In a move which will alarm the civil liberties lobby, Mr Straw reveals that he is studying whether the act can be tightened and has taken legal advice. 'In due course I could envisage that there could be additions made to to work in the issues of responsibilities,' he says. The Justice Secretary sympathises with those who complain that the act has become used by prisoners to avoid punishment or by Islamic extremists to avoid deportation. He tells the Mail that he wants to ' rebalance' the rights set out in the Human Rights Act by adding explicit 'responsibilities', specifically to obey the law and to be loyal to the country. He is also looking at ways of promoting social rights such as access to health care, as well as social responsibilities such staying healthy or the education of children.
He said: 'I fully understand that Mail readers have concerns about the Human Rights Act. There is a sense that it's a villains charter or that it stops terrorists being deported or criminals being properly given publicity. I am greatly frustrated by this, not by the concerns, but by some very few judgments that have thrown up these problems.'
His offer to overhaul the act could form a cornerstone of the next Labour manifesto, making rights and responsibilities a battleground issue at the general election. It will be seen as a calculated attempt to outflank the Tories, who have promised to scrap the act altogether and replace it with their own British Bill of Rights.
Critics of the Human Rights Act say it has been exploited by unscrupulous lawyers to promote a culture of compensation, and to defend those who promote their rights at the expense of others. They complain that it has had a sweeping effect on the legal system by giving protection to spurious compensation claims, demands for privileged treatment and outright abuses. In recent times, it has been cited by travellers [gypsies] and squatters as a defence against the threat of expulsion. There are also concerns that it has put the rights of prisoners and criminals ahead of those of their victims. Last month Home Secretary Jacqui Smith admitted the act has made it difficult to remove terror suspects from the country. Mr Straw echoes her concern, but argues that even without the act it would be difficult to deport them.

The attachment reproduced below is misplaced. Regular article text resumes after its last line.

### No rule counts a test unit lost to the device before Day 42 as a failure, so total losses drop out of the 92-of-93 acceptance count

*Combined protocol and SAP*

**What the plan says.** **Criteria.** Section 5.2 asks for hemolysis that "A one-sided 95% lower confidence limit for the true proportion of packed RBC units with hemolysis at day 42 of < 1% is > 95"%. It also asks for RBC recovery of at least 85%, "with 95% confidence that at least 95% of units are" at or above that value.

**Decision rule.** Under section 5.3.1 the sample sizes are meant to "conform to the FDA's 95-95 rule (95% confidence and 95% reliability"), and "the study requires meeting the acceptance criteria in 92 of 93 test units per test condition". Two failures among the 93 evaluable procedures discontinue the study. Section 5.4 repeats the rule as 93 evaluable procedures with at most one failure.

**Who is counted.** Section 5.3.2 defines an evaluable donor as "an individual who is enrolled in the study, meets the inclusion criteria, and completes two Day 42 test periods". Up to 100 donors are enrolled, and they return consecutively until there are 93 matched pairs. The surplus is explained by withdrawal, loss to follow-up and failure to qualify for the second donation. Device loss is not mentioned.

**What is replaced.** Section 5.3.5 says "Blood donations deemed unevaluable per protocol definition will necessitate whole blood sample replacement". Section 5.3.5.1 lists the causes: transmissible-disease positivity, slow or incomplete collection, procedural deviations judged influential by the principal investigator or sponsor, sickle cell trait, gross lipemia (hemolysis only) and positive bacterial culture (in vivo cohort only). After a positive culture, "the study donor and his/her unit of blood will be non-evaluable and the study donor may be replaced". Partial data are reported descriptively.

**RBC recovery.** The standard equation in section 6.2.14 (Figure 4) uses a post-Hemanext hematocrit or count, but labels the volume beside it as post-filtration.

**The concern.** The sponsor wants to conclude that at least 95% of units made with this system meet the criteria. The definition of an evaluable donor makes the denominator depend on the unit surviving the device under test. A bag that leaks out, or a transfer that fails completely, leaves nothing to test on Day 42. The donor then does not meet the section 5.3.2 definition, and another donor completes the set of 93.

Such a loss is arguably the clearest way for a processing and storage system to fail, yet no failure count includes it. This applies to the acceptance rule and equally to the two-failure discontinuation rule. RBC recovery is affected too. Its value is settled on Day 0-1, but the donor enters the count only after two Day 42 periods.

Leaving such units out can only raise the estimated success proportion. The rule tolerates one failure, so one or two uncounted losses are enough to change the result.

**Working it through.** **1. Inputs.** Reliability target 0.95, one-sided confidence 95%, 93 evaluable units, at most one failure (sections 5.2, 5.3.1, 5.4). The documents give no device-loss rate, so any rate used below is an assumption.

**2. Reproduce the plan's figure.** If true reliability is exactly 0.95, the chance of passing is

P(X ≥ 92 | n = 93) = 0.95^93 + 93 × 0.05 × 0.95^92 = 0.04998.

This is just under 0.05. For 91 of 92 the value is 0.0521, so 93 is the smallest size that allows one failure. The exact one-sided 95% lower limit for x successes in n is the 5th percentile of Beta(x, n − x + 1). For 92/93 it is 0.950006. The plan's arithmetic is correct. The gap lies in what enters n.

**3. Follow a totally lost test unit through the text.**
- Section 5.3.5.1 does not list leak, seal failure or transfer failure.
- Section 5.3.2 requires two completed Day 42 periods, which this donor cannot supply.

In a separate development, he reveals that he has told his officials to fight workplace compensation claims at the Ministry of Justice, prisons, the probation service and any other sections under his control rather than settle out of court. And he urges the private sector to do the same to discourage what he dismisses as 'unscrupulous ambulance chasers'. He has been highly critical of so-called 'no win no fee' agreements, in which lawyers go unpaid but charge heavy costs if they win an action.